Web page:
War With Wild Boars & Dark Country Meals

Remember the wild boars visiting our yard frequently? A few days earlier I locked myself out of my workshop. I was deep in my thoughts as I stepped down the stairs. Then I raised my eyes and saw a couple of wild boars standing in front of me with their tusks pointing at me! I stepped backwards, and they started to wander around the yard. Meanwhile, I sneaked to home, took my keys and went back to the workshop. I took my shotgun and loaded it with slugs. I stalked the boars while sneaking around our home to the wood shed. Behind the corner of the wood shed I saw the wild boars eating goat weed. I slowly raised my gun and shot a hole through the other pig. It was an instant kill, and soon the other one disappeared into the forest where it came from. I constantly looked around and behind my back to avoid any surprises. Man, they are so bold! I’m a little bit worried about my wife and the coming child we will have (yes, I’m becoming a father πŸ™‚ ). Recently, in a local newspaper there was a story about a guy who wrestled with a wild boar near us. In other news it was said that the wild boar populations are doubling approximately in two years. If this trend is valid here and for a while, go ahed and blot “2^(x/2)” and see the exponential growth of the wild boar populations. What else, can I say: it’s a war baby!

Here is the wild boar I shot.

Soon night fell down, and the sky poured rain on me. But now I have a lot of wild meat, and oh boy it is good! And more is yet to come, the pigs visited us again after the shot. Need to keep my eyes open.

We needed to buy a bigger tray to fit the wild boar in our wood oven. For the next time, we still need to buy a second tray to cook all the meat at once, the trays can be stacked nicely on each other. Due to the trichinosis risk we decided to cook all the meat immediately after shooting. We do not want to risk contaminating our freezers and kitchen with raw meat. We heated up our wooden oven in 200 degrees of Celsius, then kept the meat under the cover in the sauce I made for 19h. Oh boy the meat is tender! Maybe slightly dry, but it’s better than trichinosis. I first laid a bed of garlic, onion, carrot, and lovage in the tray. Then I heated up the sauce made from beer, salt, white and black pepper powders, honey, yogurt, and balsamic vinegar. The taste of the sauce was initially rather strong, but the meat and long heating leveled it nicely. The meat is now like pulled pork, a great substance to make all kinds of dark country meals!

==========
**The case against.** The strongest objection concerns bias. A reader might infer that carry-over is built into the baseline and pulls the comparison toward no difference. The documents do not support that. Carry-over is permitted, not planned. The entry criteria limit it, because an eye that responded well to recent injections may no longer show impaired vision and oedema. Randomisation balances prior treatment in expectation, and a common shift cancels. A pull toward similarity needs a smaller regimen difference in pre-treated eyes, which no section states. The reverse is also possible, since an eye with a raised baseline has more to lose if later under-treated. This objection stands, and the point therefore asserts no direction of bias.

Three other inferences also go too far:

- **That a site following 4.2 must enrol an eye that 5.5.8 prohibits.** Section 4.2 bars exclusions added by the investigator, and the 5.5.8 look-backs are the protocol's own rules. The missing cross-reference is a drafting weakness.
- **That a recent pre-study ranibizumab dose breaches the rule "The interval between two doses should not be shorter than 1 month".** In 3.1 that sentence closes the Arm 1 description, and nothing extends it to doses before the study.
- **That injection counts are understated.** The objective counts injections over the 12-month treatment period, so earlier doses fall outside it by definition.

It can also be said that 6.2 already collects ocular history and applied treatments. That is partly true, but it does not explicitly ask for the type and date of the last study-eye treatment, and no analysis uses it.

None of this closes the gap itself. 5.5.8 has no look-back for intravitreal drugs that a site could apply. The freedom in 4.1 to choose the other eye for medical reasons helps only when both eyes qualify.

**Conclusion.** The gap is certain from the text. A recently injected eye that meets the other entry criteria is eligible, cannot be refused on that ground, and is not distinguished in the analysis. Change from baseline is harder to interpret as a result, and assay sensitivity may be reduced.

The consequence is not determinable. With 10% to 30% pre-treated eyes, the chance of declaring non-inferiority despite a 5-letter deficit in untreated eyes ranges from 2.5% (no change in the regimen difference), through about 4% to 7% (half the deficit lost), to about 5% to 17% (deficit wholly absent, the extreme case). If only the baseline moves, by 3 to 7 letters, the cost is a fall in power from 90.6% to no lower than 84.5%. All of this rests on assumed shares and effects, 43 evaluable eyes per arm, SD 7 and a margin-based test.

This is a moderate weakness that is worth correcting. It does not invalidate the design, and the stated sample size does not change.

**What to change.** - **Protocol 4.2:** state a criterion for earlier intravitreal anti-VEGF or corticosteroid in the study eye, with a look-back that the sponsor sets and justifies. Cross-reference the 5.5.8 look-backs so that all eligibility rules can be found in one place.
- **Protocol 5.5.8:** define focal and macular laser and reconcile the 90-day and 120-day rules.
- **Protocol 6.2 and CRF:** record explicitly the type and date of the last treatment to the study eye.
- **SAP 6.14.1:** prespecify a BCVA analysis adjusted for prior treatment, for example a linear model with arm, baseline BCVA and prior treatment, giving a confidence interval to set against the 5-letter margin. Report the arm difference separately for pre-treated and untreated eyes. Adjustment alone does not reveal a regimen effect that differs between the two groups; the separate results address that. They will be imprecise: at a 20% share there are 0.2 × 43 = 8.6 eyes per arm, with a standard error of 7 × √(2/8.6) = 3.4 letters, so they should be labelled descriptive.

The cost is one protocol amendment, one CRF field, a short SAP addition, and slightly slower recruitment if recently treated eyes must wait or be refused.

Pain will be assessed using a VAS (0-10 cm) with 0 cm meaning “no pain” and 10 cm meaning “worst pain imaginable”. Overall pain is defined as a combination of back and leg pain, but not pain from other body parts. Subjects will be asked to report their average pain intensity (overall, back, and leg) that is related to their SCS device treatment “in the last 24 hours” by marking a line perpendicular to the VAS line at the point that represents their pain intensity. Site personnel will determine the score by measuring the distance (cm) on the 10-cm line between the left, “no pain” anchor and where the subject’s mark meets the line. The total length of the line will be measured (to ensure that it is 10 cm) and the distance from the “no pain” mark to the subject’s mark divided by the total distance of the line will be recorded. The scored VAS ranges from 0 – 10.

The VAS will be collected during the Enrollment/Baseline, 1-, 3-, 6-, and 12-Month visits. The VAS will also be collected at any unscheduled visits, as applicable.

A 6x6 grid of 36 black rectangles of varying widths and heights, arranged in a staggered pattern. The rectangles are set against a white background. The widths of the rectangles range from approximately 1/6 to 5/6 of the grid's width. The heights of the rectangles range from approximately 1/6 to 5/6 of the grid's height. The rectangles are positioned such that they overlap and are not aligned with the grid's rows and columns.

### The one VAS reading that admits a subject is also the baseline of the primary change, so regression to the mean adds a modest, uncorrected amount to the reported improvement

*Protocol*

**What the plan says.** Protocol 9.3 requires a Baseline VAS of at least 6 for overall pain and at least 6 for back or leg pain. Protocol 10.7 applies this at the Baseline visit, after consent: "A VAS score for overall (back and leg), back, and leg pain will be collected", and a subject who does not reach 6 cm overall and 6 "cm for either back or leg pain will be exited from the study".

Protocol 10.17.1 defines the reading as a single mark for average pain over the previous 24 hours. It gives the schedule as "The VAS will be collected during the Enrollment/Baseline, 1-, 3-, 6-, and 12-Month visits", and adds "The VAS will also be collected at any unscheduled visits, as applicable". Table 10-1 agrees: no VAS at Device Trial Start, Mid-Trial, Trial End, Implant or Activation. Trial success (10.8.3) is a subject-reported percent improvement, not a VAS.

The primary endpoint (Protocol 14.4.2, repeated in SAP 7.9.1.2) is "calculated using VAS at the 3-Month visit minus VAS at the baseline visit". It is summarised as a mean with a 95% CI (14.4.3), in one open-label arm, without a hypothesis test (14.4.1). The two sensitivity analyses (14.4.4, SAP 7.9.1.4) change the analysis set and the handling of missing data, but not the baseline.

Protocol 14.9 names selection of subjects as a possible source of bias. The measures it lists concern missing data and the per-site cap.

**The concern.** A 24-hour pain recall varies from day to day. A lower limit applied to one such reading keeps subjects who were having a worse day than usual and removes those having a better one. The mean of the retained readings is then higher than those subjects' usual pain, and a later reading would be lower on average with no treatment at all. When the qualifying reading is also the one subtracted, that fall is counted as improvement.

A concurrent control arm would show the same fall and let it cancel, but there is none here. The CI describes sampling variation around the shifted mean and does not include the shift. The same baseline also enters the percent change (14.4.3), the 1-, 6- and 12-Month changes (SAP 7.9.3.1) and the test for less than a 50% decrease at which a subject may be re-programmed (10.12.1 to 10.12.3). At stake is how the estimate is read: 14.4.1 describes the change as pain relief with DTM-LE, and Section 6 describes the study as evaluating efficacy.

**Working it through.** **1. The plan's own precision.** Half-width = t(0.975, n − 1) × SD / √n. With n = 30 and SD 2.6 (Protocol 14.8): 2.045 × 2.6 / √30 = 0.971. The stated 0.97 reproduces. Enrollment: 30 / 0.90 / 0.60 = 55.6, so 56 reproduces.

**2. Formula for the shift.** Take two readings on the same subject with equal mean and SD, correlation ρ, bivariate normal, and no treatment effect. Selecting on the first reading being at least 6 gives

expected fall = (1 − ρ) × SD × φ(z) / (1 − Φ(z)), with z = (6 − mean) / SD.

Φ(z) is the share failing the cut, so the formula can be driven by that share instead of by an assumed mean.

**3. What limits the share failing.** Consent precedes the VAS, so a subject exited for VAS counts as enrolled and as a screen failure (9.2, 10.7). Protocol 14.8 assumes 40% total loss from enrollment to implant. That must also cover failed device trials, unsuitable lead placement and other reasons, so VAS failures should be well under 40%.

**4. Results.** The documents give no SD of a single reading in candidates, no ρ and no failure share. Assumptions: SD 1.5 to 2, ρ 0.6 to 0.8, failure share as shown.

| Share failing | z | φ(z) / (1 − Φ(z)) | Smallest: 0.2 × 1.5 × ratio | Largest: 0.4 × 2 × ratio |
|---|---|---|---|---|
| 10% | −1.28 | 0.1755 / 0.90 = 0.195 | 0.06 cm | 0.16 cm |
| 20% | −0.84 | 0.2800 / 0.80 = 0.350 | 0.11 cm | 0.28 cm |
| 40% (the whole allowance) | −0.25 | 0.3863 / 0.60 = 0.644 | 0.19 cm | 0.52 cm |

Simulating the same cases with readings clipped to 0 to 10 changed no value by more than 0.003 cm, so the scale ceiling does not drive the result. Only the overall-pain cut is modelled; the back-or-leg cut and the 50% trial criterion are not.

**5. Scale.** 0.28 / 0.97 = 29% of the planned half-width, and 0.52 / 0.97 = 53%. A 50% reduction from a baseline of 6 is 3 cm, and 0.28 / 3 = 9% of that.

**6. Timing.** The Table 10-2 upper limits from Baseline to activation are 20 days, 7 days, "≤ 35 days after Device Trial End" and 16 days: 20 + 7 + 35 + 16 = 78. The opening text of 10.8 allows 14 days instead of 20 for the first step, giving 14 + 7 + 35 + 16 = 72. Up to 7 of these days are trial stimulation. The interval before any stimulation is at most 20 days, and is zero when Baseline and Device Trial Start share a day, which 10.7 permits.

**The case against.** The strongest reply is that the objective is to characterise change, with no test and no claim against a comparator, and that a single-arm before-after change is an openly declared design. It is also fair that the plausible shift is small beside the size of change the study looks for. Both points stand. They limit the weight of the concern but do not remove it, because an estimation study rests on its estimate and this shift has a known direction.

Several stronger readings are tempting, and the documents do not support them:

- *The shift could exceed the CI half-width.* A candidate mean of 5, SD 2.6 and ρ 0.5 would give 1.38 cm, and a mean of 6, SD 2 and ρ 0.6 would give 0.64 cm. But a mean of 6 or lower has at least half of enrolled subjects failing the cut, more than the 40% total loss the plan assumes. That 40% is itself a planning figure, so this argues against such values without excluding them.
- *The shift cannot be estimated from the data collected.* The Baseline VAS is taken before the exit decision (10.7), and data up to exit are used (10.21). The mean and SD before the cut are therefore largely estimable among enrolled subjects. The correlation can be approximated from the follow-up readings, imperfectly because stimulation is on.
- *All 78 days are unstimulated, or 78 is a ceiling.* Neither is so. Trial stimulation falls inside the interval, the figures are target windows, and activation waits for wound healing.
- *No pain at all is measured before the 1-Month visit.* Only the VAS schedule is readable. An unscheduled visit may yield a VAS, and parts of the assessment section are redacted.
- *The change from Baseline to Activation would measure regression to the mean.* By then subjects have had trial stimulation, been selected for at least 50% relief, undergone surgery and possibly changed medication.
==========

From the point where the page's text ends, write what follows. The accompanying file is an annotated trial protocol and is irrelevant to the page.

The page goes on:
One way to eat the meat is just mix it with Tabasco and BBQ sauce, then serve it with criss cuts and salad. The other especially great way to use the meat is to make dark country burgers! Stack the meat between buns with Tabasco, BBQ whisky sauce, and a lot of cheese. Heat the burgers up and add pickles. Oh man how tasty they are!

After cleaning the wild boar in pouring rain, I reinforced my butchering spot with a rain cover. Need to follow how fast the aspen will grow. I might need to cut it at some point to avoid it wrecking the cover.

The trophies of a couple of other catches from the summer, a zander and pike. Someone might wonder what kind of a voodoo clan is living here in the middle of forest πŸ˜€

One random extra photo. Once I noticed that there is an opening in the back of my wife’s teddy bear. I started to use the teddy bear as a heat insulator to keep my drinks chill. Once I was at my workshop and managed to launch fire alarm. I sent this picture to my wife and said “It was him!!” πŸ˜€ That’s all today folks, see ya!

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